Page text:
Getting Chilly!


22 December 2012

“Somewhere a True Believer is training to kill you. He is training with minimal food or water, in austere conditions, training day and night. The only thing clean on him is his weapon. He doesn’t worry about what workout to do – his ruck weighs what it weighs, his runs end when the enemy stops chasing him. This True Believer is not concerned about ‘how hard it is;’ he knows either he wins or dies. He doesn’t go home at 17:00, he is home. He knows only The Cause.”

“Still want to quit?”
– Unknown United States Special Forces Soldier

It’s been almost a week since my last entry. Outside the wire has been very quiet and it has to do with the weather. The Taliban don’t like to fight much in the cold, and I can’t blame them, neither do I (and I have cold weather gear). It’s hitting low 40’s during the day but turning into a blistering 20 something at night. The heaters in our living areas are put to the test and are just enough to keep them livable. The afternoons are beautiful blue skies, and if it wasn’t for the stark wind, the days would be perfect for working on outside projects.

It’s no secret that we are pulling out of this country within a couple years. My last couple deployments we were in the thick of things and when you needed any supplies, all you did was ask. We got pretty much anything we asked for, and in large quantities. If you received too much of one item, it went into the storage containers. Often times we got supplies we didn’t ask for, and again, those items went into storage containers. Now that we are pulling out of this country, one of our secondary tasks is to organize, account for, and prepare all this excess equipment for eventual return to the US. Holy crap…

Today we shot down to the Ammunition Holding Area to fix all the containers full of Ammo. I can’t blame the outgoing unit for the mess they left us, hell; I did the same thing when I left Ramadi. When it’s time to go, it’s time to go! Most of today was spent stacking rounds, getting accurate counts, and filling out paperwork. Not my idea of a fun day, but it did get me out of my office and out in the elements.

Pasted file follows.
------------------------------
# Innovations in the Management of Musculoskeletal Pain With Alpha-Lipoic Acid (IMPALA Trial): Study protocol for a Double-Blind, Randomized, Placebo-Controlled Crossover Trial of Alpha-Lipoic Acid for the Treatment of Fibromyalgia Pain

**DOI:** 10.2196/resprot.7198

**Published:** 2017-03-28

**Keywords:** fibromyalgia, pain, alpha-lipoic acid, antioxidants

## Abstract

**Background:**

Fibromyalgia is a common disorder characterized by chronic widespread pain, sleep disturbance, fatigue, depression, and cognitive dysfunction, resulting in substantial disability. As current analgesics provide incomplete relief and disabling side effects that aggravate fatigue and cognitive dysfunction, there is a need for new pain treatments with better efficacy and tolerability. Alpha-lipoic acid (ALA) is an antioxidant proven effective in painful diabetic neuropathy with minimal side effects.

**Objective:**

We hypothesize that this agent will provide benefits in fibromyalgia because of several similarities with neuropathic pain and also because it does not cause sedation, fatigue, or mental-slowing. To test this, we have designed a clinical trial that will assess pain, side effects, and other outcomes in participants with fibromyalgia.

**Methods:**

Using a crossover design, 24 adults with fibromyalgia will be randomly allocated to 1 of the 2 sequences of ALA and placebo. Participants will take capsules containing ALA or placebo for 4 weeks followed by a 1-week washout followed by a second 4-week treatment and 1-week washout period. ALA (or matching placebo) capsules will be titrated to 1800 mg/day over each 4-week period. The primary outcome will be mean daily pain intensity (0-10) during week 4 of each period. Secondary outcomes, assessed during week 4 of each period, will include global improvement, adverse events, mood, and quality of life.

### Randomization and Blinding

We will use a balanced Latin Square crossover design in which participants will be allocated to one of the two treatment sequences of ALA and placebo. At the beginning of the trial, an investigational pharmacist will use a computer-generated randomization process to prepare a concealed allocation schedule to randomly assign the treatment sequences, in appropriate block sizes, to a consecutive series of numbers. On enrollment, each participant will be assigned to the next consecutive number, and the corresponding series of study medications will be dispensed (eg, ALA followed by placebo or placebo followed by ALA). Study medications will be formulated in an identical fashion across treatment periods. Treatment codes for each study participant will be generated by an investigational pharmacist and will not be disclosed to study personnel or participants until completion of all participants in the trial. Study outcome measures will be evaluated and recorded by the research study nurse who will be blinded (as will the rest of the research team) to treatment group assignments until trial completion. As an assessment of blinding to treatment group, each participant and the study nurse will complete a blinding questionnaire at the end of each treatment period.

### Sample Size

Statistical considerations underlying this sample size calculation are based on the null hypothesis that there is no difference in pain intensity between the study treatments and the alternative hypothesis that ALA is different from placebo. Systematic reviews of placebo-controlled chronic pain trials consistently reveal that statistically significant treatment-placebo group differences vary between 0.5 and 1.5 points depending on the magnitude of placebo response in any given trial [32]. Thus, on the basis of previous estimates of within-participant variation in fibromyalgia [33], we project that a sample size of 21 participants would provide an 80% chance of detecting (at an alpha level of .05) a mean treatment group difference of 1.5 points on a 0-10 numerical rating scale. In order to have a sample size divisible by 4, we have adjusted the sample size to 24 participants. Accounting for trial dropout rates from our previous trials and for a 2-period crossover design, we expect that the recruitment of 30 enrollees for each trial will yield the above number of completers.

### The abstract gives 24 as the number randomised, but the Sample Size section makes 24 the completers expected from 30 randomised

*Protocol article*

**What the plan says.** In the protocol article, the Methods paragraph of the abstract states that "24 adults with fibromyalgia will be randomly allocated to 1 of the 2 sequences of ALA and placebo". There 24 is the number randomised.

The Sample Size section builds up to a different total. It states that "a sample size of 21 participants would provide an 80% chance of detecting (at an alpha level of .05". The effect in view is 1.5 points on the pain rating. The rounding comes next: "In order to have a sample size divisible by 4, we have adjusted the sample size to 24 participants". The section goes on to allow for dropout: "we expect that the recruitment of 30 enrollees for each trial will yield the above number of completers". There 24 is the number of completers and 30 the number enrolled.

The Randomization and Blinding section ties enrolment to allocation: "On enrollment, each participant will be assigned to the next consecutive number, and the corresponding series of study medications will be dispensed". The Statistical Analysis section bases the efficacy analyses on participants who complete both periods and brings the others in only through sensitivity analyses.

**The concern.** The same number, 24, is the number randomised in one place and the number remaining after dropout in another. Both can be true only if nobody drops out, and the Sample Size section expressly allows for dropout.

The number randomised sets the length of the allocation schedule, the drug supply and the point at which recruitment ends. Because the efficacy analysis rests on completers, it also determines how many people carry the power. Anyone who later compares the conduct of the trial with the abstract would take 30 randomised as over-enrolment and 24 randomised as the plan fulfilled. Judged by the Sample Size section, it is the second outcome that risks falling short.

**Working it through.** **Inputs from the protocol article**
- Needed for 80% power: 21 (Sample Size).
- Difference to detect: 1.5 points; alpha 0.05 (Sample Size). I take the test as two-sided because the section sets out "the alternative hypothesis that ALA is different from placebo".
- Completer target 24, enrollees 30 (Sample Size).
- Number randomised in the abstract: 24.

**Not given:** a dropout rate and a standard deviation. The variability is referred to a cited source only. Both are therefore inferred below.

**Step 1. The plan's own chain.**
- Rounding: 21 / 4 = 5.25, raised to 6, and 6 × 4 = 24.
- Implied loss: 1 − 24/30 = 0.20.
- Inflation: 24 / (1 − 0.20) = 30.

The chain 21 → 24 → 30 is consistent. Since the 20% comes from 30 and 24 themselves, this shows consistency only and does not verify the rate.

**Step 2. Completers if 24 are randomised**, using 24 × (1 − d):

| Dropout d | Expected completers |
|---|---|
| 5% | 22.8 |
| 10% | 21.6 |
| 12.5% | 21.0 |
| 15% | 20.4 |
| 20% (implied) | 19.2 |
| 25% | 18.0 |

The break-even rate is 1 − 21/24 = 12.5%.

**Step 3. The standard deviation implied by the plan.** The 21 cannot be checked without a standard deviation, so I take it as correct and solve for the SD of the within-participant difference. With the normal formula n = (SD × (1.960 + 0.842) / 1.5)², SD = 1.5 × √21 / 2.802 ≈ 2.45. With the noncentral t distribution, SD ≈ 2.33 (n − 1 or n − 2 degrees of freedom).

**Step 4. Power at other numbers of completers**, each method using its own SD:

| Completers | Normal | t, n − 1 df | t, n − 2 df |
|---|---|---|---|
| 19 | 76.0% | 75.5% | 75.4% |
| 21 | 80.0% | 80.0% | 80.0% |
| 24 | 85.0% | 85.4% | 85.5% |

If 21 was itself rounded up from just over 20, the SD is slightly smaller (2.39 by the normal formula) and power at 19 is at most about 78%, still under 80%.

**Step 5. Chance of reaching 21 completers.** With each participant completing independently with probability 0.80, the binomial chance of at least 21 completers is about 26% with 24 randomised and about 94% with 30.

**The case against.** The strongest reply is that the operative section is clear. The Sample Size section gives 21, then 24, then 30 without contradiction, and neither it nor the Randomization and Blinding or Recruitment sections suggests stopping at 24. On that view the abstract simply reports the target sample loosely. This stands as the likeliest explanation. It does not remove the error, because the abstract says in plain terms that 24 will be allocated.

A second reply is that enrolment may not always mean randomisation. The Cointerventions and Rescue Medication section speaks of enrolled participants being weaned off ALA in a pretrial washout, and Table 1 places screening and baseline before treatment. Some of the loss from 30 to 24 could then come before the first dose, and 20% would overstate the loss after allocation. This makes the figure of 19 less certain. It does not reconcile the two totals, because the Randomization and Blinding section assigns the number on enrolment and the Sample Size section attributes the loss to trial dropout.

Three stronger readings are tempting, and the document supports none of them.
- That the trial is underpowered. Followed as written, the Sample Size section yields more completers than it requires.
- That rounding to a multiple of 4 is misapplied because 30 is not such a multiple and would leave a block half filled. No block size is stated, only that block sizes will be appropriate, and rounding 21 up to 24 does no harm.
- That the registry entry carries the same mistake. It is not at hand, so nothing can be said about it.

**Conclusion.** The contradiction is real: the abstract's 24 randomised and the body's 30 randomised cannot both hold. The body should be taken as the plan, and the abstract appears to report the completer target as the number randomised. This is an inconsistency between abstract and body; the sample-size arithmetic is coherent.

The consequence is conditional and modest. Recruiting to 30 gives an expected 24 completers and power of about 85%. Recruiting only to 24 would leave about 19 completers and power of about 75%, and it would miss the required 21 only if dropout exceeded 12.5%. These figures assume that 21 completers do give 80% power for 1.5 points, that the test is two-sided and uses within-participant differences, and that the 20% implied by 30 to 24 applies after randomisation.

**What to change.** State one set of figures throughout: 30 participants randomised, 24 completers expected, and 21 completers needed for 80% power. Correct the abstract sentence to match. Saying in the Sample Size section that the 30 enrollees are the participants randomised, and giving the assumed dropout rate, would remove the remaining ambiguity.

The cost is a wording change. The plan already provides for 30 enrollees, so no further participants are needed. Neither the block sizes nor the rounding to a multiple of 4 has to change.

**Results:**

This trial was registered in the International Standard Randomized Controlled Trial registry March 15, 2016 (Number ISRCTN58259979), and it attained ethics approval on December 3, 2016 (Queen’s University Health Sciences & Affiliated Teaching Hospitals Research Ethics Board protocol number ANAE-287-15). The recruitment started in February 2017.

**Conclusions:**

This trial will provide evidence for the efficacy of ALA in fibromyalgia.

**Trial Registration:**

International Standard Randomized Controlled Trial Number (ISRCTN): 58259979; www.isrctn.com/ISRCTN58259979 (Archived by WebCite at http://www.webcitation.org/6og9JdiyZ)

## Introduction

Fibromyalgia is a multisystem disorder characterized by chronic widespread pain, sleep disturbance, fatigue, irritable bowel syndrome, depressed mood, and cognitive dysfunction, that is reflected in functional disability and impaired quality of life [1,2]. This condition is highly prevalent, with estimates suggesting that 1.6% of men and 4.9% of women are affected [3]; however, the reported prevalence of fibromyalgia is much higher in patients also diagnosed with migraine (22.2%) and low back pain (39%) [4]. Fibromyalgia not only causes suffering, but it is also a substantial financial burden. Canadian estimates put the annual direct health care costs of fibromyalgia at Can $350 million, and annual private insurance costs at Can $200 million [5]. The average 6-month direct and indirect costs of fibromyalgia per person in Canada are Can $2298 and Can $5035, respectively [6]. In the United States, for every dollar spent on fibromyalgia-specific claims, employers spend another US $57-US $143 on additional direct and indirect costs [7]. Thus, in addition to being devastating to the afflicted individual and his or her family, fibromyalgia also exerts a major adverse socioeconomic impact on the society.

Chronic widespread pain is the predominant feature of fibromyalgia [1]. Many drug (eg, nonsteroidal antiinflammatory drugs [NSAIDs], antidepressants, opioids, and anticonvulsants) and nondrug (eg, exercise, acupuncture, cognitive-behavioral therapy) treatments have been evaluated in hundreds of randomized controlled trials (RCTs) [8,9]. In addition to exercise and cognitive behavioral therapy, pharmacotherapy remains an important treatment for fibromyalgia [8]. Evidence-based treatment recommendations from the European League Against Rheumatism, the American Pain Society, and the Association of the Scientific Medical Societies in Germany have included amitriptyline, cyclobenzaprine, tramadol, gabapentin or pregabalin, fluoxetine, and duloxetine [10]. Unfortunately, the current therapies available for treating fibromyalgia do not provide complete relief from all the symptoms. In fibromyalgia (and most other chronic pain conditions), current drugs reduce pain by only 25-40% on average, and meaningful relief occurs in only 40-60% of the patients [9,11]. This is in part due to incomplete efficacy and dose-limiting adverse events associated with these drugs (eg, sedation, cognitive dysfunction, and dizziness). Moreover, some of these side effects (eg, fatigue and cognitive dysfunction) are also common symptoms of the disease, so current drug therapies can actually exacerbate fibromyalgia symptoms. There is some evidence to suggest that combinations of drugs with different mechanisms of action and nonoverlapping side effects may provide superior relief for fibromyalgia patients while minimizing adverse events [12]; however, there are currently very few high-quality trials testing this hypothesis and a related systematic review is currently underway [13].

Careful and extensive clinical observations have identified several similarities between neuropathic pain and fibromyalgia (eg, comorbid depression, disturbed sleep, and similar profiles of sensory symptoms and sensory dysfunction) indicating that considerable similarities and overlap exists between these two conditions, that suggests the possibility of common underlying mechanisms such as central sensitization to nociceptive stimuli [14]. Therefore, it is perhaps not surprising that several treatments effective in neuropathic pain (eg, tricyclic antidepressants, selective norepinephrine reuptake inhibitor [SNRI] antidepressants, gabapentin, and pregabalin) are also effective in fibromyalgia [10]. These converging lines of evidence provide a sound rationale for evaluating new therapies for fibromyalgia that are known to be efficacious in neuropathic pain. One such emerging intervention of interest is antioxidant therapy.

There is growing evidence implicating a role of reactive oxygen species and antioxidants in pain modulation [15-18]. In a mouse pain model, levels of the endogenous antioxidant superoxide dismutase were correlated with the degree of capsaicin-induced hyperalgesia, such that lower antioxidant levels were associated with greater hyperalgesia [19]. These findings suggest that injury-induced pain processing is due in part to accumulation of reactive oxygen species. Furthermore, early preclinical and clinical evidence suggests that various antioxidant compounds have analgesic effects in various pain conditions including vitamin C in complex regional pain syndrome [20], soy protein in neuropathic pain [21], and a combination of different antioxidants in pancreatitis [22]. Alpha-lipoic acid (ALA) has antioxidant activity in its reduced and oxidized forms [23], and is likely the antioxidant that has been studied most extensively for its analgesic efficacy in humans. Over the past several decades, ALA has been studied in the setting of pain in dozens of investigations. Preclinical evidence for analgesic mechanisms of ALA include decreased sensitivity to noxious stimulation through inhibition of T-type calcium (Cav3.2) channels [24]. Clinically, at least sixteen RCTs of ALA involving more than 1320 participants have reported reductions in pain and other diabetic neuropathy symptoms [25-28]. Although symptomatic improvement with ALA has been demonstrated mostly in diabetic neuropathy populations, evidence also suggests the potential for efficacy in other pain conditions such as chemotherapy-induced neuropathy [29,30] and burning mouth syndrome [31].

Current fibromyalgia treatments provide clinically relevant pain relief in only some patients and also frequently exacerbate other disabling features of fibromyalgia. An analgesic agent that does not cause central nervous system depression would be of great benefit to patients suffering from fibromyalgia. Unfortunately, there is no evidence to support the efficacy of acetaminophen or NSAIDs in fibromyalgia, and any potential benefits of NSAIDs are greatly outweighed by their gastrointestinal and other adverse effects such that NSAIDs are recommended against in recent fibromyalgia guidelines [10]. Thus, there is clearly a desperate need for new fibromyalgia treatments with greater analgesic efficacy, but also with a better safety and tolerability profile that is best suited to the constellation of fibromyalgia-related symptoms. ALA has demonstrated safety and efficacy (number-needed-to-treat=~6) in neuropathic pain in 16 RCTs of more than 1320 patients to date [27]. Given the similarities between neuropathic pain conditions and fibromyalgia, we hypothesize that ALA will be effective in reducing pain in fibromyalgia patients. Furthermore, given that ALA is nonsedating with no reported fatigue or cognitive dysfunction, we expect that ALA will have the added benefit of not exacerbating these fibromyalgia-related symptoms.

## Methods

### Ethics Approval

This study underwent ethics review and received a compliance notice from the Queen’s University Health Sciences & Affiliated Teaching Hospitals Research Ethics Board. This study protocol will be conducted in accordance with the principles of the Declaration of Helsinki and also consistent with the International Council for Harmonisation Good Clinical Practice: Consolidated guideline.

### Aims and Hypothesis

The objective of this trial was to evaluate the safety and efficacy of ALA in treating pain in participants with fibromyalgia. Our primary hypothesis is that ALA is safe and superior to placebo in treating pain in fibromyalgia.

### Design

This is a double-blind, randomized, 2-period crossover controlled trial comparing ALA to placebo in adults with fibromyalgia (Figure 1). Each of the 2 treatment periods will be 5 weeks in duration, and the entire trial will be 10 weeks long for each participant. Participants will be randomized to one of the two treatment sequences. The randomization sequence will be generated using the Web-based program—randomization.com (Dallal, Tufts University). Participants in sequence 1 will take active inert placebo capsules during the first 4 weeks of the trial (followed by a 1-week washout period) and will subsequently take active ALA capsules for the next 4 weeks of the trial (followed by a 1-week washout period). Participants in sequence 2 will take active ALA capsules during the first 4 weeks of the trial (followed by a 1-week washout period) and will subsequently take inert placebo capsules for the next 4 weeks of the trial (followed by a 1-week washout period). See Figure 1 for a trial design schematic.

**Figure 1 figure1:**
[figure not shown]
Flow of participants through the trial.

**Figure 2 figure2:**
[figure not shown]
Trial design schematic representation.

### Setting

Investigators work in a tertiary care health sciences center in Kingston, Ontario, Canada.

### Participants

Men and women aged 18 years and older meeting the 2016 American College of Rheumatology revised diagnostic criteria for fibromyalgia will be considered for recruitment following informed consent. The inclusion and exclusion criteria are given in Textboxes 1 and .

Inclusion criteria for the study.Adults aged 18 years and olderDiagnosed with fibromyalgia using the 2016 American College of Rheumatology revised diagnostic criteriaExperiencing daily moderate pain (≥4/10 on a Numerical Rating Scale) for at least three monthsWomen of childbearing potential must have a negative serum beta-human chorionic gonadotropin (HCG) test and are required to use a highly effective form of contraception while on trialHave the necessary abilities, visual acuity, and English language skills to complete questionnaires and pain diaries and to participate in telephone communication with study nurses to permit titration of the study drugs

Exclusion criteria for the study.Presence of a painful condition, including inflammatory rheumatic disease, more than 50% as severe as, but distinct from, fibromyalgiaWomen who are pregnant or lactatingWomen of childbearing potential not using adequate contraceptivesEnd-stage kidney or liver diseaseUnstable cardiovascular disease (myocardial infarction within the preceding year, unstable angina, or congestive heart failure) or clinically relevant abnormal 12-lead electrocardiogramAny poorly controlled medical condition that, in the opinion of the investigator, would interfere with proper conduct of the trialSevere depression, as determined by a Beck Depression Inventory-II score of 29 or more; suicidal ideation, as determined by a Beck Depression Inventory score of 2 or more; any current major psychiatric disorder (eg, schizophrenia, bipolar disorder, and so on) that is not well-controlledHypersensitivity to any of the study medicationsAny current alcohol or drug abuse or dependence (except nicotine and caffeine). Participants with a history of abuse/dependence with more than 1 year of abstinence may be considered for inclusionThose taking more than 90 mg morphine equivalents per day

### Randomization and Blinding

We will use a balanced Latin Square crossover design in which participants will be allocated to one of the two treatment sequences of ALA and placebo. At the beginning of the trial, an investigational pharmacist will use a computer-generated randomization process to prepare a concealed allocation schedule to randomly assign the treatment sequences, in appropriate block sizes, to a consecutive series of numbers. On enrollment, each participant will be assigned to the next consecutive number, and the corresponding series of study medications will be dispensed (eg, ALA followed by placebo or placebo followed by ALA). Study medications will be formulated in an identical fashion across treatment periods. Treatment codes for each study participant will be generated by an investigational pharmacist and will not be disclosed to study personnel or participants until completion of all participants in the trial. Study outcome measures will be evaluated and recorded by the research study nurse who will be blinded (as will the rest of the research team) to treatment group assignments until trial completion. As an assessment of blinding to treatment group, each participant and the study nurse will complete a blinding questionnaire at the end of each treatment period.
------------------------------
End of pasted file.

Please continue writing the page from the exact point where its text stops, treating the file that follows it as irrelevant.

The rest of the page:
I am leaving the FOB in a couple days to spend Christmas with one of my platoons at an outlying COP. The Commander and I have been alternating weeks for a daily trip to visit, but this time I am going to stay for about 5 days to see how they operate on a day to day basis and spend some time with them…

I had to conduct my first “Cross Troop” ass ripping last night. My old scouts would relate it to my good friend 1SG Almario back in Ramadi. That guy would constantly come over from his building and nuke my guys. Sometimes it was warranted, but most of the time he would do it for kicks. Last night I got a little heated. Our whole squadron lives in one area and everyone works on different schedules. I get that Soldiers need to let off steam and like to mess with each other, but it was almost midnight and one tent full of Soldiers from another troop was out of control. Someone from another tent yelled at them to shut up, but it didn’t work. In fact, I could hear one of them say “Fuck them, they don’t leave the wire”.

I lost it… I threw on my boots and went to the tent and opened the door. Semi-PSTD flashback, spit flying as I yell, walking down the hall.

Me to everyone: Yup, it sucks, your tent is right next to mine… What makes you think you are more important than anyone else here in the Squadron?

Me to a Sergeant that happened to pop his head out of his room: You go outside the wire?
Sergeant: ….
Sergeant:…. Yes, First Sergeant.
ME: Does that make you special or more important than the guys that don’t?
Sergeant:… Well 1SG, we go on missions, they don’t.
ME: So that makes you elite?
ME: How many times have you been blown up since we have been here?
Sergeant: ….
ME: How many firefights you been in stud?
Sergeant: ….. None
ME: How many enemy have you killed?
Sergeant: …none
ME: So what the F&*( DO YOU DO when you go on these missions?
Sergeant:…. Escort people
ME: What’s the longest mission you have pulled? 24, 36, 72 hours?
Sergeant:… 6 hours
ME: 6 HOURS? Every Day?